NGO’s peacefully protest international air ban over Iraqi Kurdistan

World Today

Baghdad made good on its threat to close the airspace to international flights over the Kurdish Region of Iraq. It’s in response to the Region’s referendum on independence this week.

As CGTN’s Tony Cheng reports, the closure could have far-reaching consequences.

Protesters stand outside the Erbil International Airport, opposing the flight ban imposed on Iraqi Kurdistan by the central government in Baghdad.

The messages, tied to balloons for their Iraqi neighbors, are intended to convey opportunity, not anger. But there’s no mistaking the frustration at the ban on international flights.

“That’s why banning flights will have a direct impact on every member of society,” one protestor says, “and is considered as a group punishment against the people of the Kurdistan region and all the races, religions and ethnic groups living in Kurdistan.”

Most airlines had already cancelled their flights. Erbil is a regional transport hub, with more than a million travelers passing through every year. Easier visa regulations and good security have made this the gateway to Iraq—until now.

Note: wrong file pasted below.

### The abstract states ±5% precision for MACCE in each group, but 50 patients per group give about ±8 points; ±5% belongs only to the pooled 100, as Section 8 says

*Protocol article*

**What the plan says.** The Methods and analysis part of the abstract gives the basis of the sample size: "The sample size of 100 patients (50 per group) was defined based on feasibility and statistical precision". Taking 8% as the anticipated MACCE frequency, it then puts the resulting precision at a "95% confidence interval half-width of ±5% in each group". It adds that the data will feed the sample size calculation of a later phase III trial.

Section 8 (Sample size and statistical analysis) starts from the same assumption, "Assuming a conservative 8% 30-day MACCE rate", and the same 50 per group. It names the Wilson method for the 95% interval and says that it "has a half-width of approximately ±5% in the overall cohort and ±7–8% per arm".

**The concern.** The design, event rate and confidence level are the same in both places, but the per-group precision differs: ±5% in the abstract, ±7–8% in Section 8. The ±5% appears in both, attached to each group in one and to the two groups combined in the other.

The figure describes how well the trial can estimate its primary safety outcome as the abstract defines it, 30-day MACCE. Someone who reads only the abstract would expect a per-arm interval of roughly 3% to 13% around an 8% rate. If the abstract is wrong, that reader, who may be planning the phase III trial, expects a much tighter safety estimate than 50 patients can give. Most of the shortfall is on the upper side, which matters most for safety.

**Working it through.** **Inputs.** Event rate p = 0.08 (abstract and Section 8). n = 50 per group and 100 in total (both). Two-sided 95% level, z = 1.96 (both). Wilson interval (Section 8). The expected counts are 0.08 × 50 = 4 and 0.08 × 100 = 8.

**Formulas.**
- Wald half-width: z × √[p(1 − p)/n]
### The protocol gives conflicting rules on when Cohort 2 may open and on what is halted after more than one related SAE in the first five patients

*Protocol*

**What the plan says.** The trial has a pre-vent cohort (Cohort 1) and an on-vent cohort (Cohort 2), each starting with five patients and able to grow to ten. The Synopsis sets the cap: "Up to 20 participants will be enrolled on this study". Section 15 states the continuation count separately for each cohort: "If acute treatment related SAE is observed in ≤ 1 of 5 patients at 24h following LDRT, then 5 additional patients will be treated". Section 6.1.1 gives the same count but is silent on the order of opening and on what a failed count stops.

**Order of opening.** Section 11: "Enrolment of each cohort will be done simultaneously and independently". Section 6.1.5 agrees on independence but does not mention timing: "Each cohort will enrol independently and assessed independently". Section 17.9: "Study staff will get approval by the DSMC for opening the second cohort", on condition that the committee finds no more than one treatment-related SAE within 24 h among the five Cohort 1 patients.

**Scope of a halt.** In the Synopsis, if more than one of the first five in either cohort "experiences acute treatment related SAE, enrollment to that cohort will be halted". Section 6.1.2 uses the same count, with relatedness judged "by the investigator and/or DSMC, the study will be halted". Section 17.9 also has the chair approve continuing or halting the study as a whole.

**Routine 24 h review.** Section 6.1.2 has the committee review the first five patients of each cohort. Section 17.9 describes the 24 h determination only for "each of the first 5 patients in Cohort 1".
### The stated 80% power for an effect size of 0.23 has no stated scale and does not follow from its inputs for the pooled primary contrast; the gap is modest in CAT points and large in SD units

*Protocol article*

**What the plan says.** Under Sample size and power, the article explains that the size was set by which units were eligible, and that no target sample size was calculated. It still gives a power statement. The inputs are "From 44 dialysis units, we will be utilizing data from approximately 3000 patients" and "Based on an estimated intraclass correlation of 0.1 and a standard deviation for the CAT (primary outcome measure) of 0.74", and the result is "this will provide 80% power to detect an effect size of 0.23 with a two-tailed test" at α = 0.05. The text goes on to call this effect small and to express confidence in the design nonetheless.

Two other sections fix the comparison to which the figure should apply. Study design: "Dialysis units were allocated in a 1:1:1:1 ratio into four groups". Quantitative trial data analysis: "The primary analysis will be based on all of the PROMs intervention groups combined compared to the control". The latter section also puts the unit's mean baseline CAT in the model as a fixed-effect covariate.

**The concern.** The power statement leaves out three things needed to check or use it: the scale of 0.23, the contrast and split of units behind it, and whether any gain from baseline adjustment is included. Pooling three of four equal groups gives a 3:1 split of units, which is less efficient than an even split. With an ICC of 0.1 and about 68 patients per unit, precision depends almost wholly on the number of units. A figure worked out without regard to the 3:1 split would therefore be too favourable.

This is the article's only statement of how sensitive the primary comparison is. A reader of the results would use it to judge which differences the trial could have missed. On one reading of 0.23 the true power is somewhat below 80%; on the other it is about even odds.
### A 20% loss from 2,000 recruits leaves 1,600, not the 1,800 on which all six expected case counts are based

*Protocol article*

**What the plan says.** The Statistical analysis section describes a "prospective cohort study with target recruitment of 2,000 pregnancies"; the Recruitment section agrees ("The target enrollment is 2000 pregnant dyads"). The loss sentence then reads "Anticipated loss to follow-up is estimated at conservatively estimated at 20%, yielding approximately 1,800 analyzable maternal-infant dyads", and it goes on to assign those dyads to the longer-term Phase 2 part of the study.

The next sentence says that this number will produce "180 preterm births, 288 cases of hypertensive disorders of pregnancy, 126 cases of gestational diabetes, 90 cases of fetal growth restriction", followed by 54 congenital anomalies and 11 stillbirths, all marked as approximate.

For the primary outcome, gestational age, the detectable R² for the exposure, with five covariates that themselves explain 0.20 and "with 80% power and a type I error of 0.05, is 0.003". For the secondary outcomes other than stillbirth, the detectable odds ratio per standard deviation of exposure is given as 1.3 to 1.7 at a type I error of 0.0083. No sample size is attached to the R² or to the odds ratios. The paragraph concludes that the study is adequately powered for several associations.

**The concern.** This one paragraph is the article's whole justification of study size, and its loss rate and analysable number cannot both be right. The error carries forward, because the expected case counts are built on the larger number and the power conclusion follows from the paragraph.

The check-in counters at Erbil International Airport are completely empty. The last international flight has already left, and for the indefinite future, no airline is going to be able to fly here except Iraqi airways direct to Baghdad.

It’s the first sanctions the Kurds are facing for their international referendum.

Talar Faiq, the general manager of the airport, was frustrated at the lack of direction from aviation authorities in Baghdad. But what she had been told was simple and clear.

“According to the note they issued already, that’s supposed to be until the 29th December this year,” she says. “But I see that it will be very difficult to go that far, because many people or other entities will be affected by that decision.”

The transit buses out of the terminal are packed with people who’d taken the last flight home.

But many others have been forced to leave.

Aid workers and NGO staff, foreign nationals, are providing assistance at the camps outside Mosul, which are now home to over a million displaced people.

Humanitarian flights are still allowed to land, but they need the express permission of Iraq’s Prime Minister.

Military flights will still be using Kurdish airspace. This is a vital hub for coalition aircraft in the fight against ISIL.

They remain, but their support staff have gone. The final departure has been delayed while they wait for permission to depart. But then, flight Z4660 guns its engines, leaving the Kurdistan region cut off.